Oilsands companies eye $11 billion Canada fund to match Biden’s subsidies

Alex Pourbaix, Cenovus CEO Source: JWN Energy

Oilsands companies see a chance to secure a steady stream of government aid as Prime Minister Justin Trudeau pledges to keep Canada competitive with the massive clean-energy subsidies on offer in the US.

Firms including Suncor Energy Inc. and Cenovus Energy Inc. are seeking a chunk of the C$15 billion ($11.1 billion) Canada Growth Fund, unveiled in the government’s 2022 budget, to help fund large-scale carbon capture plans that would reduce emissions from extracting the country’s heavy oil.

Trudeau has already put forward a tax incentive for building carbon capture projects, but Canada still faces a gap in matching the production tax credits contained in the US Inflation Reduction Act. The legislation signed by President Joe Biden last summer, in effect, provides an annual operating subsidy for carbon-capture systems.

“We’ve got a very tilted playing field in North America at the moment,” said Derek Evans, chief executive officer of MEG Energy Corp., warning that Canada risks losing out on investment and jobs.

In an interview, Evans and executives from Cenovus and the Pathways Alliance, a group of the largest Canadian oil-sands producers, set out their vision for lowering the pollution from Canada’s energy sector and creating “the globally preferred barrel of sustainable oil.”

To get there, they’ve set a target of lowering oil-sands emissions by 22 million metric tons by 2030. The total was 81 million metric tons in 2020 — a figure the government notes more than doubled over the previous decade and a half. Their plan to do so requires C$24 billion in spending, including on carbon capture. 

Pathways President Kendall Dilling said comparable de-carbonization plans in Europe and the US get two-thirds of their funding from public sources in order to get the projects “moving ahead in a way that’s sustainable and reasonable from a corporate private investment perspective.” 

Under those proportions, the oilsands producers are seeking C$16 billion in state aid — some of which has already been pledged by Trudeau. Last April’s budget set aside more than C$7 billion for the carbon-capture investment tax credit through 2030.

Other federal programs, such as the C$8 billion Net Zero Accelerator, could be used for equipment costs. And there is also potential support from Alberta’s provincial government.

That means Canada is already close to matching the US on capital cost incentives, said Mark Cameron, head of external relations for Pathways. “Where there’s a real gap is on the operating cost side,” he added, with money from the Canada Growth Fund as the possible solution.

In its November fiscal update, the Trudeau government said the fund could be used in a variety of ways to spur private investment in clean technology. It explicitly flagged carbon capture as a priority.

The program could be used to provide “a more predictable environment for decision making about long-term investments,” according to the budget document. One example is guaranteeing a floor price for carbon credits through what are known as contracts for difference.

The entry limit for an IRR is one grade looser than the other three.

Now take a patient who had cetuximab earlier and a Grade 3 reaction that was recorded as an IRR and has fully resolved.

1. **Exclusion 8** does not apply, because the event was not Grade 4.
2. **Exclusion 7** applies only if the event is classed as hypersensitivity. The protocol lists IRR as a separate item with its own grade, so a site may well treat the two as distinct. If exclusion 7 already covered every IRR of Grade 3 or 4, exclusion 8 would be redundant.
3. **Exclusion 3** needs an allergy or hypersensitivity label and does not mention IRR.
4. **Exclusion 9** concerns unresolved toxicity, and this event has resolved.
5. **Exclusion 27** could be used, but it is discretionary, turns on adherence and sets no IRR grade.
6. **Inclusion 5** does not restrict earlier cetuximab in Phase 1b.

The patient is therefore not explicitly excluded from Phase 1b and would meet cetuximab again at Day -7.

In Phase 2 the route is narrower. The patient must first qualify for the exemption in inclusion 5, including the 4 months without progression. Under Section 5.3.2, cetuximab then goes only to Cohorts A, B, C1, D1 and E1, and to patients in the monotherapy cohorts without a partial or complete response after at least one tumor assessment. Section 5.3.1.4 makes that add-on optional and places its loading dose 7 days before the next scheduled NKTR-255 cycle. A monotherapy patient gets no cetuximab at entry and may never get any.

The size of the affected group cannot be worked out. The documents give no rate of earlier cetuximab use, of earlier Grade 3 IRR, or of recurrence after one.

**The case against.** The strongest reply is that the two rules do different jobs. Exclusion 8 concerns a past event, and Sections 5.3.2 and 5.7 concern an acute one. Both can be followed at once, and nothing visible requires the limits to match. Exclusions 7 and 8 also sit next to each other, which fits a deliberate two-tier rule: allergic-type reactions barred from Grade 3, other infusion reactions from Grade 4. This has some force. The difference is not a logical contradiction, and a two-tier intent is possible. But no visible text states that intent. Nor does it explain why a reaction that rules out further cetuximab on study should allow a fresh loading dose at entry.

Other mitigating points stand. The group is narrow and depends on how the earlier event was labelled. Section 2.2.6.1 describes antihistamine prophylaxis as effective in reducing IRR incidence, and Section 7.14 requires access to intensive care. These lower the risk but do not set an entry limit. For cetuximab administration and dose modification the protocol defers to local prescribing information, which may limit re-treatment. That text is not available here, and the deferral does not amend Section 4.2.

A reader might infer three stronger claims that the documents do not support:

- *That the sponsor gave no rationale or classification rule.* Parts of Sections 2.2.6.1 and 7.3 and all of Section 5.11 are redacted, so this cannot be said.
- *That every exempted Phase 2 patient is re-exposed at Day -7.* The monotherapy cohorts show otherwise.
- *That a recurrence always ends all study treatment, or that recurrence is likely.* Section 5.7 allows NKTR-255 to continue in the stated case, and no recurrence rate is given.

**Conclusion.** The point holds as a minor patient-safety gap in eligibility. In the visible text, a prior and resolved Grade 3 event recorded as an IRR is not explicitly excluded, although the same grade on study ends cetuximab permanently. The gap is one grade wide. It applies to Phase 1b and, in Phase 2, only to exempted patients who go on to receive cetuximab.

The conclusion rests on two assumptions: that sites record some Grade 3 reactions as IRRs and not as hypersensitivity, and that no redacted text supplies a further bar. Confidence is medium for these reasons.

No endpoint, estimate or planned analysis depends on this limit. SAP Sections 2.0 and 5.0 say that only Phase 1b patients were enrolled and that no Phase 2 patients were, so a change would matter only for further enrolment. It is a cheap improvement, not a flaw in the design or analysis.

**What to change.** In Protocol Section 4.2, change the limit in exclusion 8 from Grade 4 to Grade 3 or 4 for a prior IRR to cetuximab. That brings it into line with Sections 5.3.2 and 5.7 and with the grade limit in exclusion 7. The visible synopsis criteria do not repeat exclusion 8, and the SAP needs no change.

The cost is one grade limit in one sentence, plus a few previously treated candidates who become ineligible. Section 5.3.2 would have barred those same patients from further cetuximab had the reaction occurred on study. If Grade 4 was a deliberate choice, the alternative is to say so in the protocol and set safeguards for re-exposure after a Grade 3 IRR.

In practice, this would mean the government guarantees oil-sands operators get a certain amount of money in exchange for sequestering carbon each year, even if the carbon trading market can’t support the flood of credits generated by new projects.

Evans said that ideally the industrial carbon trading market in Canada matures to the point where federal price guarantees aren’t necessary. But for now “we’re not going to undertake a project when we don’t have some idea of what the revenue is going to be,” he said.

Tapping Canada’s massive oilsands deposits carries unique challenges that make them among the world’s most carbon-intensive sources of crude. 

Extracting the hydrocarbons from the peanut butter-like oil sands requires heavy doses of steam — either injected directly into underground deposits or mixed with loads of the bitumen at processing plants — both of which require significant amounts of natural gas. Even then, the crude that’s produced is a heavy, high-sulfur grade that requires a more energy-intensive refining process than lighter oils.

Companies are also consulting with the government on Trudeau’s proposed emissions cap for the oil and gas sector, a mechanism to ensure a gradual reduction in absolute emissions. Environment Minister Steven Guilbeault published a document last year outlining options for the cap. 

But while government models see the sector’s emissions dropping 42% below current levels by 2030, oilsands firms say they can’t meet that target by then without shutting in production. 

A 42 per cent cut would mean a nearly 35 million metric ton reduction in oilsands emissions, Cameron said.

Still, the oil executives said their talks with the government are productive and should lead to a mutually acceptable plan.

“The point that I make regularly with government is: We’re going to hit your 42 per cent,” said Alex Pourbaix, chief executive officer of Cenovus. “It’s just going to take a few years more.”

© 2023 Bloomberg L.P.

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